Have you ever had a conversation along these lines with a non-runner? How do you usually respond?
Non-runner: Oh, you run marathons?
You: Yes, I’ve run one [two, five, twenty].
Non-runner: Oh, me too! I just did a 5K last weekend.
You: What the f…?
As far as I can tell, many non-runners assume that “marathon” is synonymous with “road race,” regardless of the actual distance. In fact, I once had a hairdresser tell me that he ran “a marathon every weekend.”
As a runner, do you scoff and then launch into a lengthy explanation of the marathon’s origins with ill-fated Pheidippides? Or do you grimace and nod, hoping that your thin-lipped approval doesn’t come across as whole-hearted validation?
Meanwhile, perhaps you silently shout, “No! That’s not a marathon! I’ve run 26.2 miles, not you! Me! Me!!!!!”
Admit it, you’ve done this. Or maybe you’re not a snob with a huge but incredibly fragile ego like I am….
On the other side of the world, Koreans actually use the word 마라톤 (‘ma-ra-ton’) to designate a race of any distance. When I had to tell my Korean teacher that I did a “5k marathon” over the weekend, I felt dirty, as if the running powers-that-be would smite me on the spot for my hubris.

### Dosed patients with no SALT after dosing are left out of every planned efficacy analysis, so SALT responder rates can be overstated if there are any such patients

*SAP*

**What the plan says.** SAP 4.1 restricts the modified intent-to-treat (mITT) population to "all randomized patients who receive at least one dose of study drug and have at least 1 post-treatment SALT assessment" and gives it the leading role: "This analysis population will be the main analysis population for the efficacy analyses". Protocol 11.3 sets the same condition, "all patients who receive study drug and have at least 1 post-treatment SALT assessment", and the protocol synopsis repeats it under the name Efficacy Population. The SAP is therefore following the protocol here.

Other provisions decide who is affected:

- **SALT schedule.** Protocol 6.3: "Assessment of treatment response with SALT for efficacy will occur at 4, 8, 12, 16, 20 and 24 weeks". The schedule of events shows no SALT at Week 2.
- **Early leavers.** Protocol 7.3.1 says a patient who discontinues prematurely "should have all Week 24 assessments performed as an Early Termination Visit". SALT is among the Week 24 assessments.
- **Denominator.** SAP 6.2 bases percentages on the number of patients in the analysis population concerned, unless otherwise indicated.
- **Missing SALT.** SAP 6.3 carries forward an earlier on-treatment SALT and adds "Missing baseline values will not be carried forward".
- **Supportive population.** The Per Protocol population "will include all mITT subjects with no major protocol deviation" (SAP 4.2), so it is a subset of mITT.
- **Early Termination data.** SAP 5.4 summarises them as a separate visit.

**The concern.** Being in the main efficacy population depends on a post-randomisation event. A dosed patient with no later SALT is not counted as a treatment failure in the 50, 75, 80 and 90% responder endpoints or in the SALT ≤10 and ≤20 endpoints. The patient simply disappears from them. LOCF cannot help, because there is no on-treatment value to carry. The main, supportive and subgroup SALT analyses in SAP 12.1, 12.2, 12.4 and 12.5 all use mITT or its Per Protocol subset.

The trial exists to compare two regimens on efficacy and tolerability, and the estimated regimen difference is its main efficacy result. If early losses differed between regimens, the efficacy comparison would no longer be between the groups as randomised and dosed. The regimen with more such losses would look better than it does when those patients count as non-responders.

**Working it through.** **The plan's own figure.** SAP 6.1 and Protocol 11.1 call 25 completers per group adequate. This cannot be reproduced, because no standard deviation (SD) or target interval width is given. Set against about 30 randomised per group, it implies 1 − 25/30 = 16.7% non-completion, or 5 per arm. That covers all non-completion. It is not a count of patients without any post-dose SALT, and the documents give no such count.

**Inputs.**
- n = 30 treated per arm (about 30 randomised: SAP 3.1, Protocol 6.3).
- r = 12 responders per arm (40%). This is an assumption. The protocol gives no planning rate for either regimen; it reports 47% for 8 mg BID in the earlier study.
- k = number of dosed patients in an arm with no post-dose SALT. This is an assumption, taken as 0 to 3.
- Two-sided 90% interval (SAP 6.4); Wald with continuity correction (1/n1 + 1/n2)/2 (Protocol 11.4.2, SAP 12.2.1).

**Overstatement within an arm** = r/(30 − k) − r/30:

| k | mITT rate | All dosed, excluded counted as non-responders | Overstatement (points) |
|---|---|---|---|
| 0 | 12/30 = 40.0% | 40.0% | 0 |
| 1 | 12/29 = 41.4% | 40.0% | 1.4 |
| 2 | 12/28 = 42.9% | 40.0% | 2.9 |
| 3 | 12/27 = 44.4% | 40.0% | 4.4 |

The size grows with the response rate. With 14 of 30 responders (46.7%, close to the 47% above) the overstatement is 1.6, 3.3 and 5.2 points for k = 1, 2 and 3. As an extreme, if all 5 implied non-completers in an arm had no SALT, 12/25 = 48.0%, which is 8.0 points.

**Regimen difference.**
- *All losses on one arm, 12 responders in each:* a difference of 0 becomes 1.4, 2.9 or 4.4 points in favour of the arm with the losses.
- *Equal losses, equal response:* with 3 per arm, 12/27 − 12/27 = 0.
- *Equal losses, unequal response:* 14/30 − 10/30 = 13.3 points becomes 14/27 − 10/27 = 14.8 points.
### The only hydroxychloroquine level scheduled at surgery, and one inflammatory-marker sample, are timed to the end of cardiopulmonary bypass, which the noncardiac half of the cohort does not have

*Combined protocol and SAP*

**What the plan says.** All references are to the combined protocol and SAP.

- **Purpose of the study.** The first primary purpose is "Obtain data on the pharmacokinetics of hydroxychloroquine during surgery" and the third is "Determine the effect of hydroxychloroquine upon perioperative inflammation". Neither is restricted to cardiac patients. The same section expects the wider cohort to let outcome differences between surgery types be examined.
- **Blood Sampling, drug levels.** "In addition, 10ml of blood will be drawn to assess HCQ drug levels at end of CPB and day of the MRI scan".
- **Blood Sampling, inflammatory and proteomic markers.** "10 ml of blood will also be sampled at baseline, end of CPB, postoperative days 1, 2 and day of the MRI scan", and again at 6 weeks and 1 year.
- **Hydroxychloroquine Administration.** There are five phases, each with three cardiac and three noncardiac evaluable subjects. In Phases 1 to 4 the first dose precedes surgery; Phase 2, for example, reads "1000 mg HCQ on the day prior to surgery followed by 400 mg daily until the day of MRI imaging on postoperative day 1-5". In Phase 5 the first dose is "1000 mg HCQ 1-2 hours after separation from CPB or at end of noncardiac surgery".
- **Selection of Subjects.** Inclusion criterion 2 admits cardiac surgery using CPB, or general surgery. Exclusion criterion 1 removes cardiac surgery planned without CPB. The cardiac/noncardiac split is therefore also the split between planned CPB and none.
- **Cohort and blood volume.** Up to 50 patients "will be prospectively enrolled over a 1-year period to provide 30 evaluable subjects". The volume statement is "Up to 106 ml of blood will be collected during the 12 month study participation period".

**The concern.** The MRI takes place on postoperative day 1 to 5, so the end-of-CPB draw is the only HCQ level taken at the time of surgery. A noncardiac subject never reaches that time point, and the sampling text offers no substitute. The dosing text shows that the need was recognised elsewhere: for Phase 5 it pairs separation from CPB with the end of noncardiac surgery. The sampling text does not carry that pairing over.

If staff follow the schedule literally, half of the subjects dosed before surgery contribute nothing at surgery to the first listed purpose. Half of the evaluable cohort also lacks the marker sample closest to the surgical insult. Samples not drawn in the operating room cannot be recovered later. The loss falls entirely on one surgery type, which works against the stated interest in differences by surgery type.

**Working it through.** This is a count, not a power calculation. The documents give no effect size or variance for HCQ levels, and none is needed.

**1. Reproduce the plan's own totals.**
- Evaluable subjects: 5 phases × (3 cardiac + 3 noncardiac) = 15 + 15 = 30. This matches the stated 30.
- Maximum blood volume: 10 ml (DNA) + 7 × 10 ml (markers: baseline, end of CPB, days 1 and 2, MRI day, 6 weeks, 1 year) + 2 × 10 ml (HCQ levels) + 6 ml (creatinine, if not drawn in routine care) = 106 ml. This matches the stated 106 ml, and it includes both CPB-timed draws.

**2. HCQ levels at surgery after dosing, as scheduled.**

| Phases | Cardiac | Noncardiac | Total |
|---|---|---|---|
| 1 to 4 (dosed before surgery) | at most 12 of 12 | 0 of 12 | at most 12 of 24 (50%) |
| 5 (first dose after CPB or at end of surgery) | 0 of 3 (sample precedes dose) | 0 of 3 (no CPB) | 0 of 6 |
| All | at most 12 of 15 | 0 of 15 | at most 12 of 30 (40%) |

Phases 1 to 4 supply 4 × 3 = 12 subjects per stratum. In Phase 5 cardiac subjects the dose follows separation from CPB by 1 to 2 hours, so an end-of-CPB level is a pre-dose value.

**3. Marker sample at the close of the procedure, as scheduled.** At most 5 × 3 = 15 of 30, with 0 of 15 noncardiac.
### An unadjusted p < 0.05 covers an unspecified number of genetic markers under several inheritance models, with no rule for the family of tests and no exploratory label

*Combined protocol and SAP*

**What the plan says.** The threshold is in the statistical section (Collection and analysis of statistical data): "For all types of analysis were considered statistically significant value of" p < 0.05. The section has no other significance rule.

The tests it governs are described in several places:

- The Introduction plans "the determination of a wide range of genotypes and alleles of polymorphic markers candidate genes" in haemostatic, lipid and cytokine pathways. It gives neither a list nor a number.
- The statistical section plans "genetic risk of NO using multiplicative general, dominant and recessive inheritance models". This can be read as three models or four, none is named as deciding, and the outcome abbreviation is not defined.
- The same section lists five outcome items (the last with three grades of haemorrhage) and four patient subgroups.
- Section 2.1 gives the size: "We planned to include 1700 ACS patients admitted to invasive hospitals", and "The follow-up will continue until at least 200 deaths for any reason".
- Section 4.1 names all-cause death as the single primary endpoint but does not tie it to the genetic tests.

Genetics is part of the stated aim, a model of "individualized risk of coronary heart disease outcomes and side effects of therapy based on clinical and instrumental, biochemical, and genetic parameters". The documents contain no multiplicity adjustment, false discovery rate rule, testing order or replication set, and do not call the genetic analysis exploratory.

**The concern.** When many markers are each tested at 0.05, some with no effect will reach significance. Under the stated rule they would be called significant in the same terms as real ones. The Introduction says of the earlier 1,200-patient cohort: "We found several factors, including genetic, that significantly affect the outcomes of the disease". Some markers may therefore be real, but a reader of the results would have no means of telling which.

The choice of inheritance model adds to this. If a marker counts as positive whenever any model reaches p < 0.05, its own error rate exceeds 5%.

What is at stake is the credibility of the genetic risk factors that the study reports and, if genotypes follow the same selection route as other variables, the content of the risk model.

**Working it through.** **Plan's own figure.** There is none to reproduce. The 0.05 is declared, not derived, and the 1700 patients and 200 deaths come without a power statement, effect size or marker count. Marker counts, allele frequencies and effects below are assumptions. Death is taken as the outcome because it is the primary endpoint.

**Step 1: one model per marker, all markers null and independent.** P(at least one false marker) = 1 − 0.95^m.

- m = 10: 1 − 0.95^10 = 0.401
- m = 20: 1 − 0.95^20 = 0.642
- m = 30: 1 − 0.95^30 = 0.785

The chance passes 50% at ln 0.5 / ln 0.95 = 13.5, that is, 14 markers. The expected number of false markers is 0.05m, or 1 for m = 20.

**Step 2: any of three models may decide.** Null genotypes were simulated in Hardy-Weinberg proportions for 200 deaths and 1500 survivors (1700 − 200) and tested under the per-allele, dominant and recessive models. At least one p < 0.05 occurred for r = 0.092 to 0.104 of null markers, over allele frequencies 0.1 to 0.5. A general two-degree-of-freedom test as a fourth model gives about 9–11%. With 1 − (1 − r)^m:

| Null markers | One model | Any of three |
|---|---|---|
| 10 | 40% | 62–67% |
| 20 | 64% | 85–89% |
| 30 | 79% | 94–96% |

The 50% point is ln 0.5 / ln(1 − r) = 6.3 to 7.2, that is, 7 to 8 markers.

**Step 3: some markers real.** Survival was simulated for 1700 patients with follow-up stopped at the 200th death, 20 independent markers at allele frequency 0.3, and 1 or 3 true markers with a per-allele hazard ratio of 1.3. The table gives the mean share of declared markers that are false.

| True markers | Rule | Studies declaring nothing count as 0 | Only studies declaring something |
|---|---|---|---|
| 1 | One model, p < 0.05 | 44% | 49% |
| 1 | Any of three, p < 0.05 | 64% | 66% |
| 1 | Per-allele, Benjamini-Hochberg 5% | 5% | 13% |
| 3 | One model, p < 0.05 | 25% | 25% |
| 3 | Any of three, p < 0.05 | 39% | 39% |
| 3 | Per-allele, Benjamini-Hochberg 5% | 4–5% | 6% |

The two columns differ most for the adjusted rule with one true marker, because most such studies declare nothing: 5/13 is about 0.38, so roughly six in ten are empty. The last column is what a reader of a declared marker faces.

Meanwhile, a Korean friend of mine keeps asking me to do a 5- or 10-K marathon with her. So far, I’ve kept quiet about it, but I wonder if I should correct her.
Borrowing is a documented and frequently studied linguistic phenomenon, which often occurs with a change in meaning of the original word. BINGO! For example, French has borrowed jogging, but it refers to a “jogging suit,” rather than the actual activity. [Right, France. Jogging suits? Really?]
Let’s consider for a moment all of the loanwords whose meanings English has changed. The word “panini” means “sandwiches” in Italian, so really, when we say “panini sandwich,” we are asking for “sandwiches sandwich.“ Likewise, “chai tea” is “tea tea,” and “naan bread” is “bread bread.” However, most English-speakers aren’t aware of this redundancy because the borrowed word represents a specific type of a larger category.
So is it really fair to get indignant when Koreans tell me about their “5K marathons” or say that a “half” is a “marathon”? If the marathon means something else in Korean, then it is not as if Koreans are trying to inflate their accomplishments falsely. I shouldn’t get my panties all in a bunch about it.
What do YOU think? How would you react? Would you stay silent or jump at the opportunity for a little English/running history lesson?
Share your funny “marathon” story in the comments!
Also: I hear it’s rather hot in the US these days! How is everyone faring with the soaring temperatures? If you’re planning on a fall race, make sure to stay hydrated while doing your training runs. Remember: You can’t run a PR in the fall if you die from heat exhaustion in the summer!